In this post, I detailed steps to create a reversed lens in the cheap Ansco Pix Panorama camera. Well, I’ve finally finished my first roll and now have the scans back. I believe that I used some Agfa Color-Plus 200 ISO film. Please click on each image to make it larger and clearer on your screen. Here are the results:
You can see how the reversed lens has created a tilt-shift like effect in the above photo. The centre is blurred, but is surrounded by a distinct ring of sharpness. This sharpness changes to significant stretching and blurring at the edges of the frame. The right subject looks very dreamy with this lens configuration.
Cloudy skies and sunsets take on a particularly dreamy character. Long clouds stretch and blur to the edges of the frame and shadows push away from their natural boundaries. The above image is one of my favourite photos from the roll.
The Pix Panorama isn’t a true panoramic camera. The film chamber contains a removable plastic mask that simply cuts the light hitting the emulsion and creates a pseudo panoramic image. I don’t mind the effect, but I think I’ll remove it for my next roll, just to see the character throughout the full 35mm frame.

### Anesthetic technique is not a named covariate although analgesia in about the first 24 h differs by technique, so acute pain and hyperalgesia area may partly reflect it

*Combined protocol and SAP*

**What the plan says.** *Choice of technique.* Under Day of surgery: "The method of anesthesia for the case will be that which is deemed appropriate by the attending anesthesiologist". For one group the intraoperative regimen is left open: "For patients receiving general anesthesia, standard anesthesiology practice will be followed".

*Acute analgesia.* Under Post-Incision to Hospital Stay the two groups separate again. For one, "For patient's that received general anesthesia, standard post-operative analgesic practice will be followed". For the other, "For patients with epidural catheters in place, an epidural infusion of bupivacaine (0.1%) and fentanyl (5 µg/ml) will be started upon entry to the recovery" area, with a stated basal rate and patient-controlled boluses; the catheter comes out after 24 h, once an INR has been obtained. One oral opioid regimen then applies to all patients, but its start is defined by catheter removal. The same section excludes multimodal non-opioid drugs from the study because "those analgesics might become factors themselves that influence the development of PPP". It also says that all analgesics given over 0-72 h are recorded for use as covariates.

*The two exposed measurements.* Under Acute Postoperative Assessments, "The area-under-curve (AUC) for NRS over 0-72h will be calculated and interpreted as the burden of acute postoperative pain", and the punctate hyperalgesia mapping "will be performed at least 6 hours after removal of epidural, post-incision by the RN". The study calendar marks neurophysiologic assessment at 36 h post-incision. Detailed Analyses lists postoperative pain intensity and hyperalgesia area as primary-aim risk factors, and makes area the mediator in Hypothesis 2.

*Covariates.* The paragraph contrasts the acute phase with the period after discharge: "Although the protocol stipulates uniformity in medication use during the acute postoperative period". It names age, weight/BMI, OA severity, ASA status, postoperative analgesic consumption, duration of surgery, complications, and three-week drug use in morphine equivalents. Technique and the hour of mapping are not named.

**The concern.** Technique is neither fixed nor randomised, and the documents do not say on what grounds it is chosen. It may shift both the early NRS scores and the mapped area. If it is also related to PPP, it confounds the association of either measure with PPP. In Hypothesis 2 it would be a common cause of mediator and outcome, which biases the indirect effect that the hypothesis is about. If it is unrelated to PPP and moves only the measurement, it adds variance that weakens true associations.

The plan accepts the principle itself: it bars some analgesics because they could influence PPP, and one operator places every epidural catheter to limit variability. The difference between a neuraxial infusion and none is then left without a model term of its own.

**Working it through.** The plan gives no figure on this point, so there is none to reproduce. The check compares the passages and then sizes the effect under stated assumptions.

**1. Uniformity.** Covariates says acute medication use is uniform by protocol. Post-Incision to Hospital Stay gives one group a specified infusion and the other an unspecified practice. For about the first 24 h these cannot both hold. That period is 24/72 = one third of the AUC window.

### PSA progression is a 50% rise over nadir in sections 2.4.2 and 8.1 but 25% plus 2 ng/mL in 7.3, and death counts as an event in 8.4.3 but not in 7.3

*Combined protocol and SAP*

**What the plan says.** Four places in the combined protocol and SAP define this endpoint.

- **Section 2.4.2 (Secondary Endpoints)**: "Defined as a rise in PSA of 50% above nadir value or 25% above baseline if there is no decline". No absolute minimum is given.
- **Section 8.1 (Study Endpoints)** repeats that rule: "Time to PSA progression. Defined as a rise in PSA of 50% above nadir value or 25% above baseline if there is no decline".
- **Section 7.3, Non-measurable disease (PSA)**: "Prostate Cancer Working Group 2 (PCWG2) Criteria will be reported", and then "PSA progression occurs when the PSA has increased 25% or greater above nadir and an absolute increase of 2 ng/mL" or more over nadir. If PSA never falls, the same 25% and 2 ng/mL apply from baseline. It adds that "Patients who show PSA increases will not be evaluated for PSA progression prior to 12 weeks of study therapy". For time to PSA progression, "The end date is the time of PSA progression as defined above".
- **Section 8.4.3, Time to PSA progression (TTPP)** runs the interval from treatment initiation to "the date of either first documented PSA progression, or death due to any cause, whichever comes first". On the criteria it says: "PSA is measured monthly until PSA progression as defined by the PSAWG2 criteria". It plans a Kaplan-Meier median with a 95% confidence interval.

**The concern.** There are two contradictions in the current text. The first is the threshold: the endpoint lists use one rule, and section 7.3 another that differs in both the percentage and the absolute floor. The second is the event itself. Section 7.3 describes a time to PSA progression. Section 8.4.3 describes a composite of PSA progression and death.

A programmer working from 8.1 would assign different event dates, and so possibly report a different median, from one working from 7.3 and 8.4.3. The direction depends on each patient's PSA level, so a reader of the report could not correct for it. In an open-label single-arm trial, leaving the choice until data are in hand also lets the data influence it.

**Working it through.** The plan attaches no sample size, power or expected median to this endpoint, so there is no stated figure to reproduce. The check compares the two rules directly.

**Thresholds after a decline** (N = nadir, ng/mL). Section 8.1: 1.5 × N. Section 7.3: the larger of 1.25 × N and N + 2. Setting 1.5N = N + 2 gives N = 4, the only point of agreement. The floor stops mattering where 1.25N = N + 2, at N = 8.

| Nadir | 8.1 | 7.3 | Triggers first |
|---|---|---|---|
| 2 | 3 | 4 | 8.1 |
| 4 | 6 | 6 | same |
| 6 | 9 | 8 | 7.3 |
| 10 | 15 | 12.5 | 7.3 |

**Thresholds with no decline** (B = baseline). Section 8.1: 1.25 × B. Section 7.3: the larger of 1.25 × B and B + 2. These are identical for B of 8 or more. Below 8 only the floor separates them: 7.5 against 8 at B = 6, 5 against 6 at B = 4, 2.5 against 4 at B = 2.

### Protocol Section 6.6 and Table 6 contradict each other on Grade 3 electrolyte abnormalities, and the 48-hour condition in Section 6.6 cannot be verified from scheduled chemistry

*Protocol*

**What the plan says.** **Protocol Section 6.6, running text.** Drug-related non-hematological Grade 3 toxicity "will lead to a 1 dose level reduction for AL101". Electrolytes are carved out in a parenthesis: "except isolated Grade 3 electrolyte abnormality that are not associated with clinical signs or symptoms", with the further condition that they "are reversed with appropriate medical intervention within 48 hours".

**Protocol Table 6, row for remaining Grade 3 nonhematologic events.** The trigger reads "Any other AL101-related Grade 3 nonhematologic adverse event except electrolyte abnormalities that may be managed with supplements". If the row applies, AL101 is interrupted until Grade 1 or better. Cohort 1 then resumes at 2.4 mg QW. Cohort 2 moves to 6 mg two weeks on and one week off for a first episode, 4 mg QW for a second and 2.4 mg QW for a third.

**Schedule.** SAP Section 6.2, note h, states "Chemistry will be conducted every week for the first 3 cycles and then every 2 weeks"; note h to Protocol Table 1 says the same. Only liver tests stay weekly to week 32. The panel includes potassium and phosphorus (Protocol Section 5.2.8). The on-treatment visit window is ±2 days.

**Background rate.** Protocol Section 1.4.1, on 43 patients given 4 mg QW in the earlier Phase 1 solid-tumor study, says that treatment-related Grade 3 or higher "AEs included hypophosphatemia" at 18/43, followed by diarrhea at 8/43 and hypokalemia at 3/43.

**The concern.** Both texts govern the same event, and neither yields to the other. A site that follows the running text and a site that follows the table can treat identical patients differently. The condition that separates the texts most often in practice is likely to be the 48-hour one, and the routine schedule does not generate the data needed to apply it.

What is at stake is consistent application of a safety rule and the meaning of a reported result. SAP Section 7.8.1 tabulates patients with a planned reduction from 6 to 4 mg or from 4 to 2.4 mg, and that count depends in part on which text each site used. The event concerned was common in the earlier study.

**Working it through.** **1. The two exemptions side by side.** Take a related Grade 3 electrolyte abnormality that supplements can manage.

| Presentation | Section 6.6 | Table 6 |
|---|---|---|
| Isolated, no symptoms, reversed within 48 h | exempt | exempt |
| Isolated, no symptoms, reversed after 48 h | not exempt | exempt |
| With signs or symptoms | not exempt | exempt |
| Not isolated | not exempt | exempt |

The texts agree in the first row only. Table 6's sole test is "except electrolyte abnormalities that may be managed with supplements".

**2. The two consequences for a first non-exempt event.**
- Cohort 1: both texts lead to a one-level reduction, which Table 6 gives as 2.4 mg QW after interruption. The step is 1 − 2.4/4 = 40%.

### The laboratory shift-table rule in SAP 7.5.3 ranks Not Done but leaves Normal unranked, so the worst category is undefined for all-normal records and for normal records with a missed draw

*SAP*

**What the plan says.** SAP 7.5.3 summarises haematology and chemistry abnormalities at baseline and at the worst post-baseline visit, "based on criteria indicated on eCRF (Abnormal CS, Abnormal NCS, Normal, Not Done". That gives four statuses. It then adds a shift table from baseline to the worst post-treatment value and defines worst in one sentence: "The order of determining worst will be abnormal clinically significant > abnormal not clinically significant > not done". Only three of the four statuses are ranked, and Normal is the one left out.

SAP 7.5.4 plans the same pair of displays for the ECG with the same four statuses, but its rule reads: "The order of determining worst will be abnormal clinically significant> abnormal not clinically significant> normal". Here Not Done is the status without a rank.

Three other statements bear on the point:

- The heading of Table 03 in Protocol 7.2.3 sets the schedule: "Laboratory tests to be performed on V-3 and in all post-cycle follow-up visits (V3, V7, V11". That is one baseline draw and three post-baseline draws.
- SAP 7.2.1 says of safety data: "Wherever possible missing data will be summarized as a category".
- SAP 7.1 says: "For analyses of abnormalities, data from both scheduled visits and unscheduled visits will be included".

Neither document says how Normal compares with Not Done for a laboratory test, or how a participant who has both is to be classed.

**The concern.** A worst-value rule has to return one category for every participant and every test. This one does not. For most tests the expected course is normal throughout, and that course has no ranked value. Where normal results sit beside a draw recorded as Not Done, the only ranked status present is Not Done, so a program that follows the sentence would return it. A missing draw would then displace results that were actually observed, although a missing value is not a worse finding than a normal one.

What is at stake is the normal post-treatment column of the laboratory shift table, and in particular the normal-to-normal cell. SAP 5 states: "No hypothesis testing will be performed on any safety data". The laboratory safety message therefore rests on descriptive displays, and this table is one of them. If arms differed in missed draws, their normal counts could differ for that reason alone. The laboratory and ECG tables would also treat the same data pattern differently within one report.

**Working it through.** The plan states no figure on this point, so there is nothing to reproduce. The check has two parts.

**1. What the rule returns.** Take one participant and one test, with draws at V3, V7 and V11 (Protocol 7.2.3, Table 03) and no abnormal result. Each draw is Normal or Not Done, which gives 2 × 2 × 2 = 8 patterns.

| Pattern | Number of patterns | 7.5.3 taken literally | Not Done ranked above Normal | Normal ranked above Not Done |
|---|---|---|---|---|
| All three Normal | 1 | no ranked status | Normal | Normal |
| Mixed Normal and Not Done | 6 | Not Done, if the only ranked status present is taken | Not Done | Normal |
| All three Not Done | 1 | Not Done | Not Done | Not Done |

Even in a reversed position, the images from this plastic lens are quite decent. Lens flipping the Pix Panorama creates the sort of dreamy character normally associated with plastic cult cameras like the Diana. I’m keen to explore more images of this nature, and will be experimenting with techniques such as freelensing, home-made lenses, and projector lenses in the near future.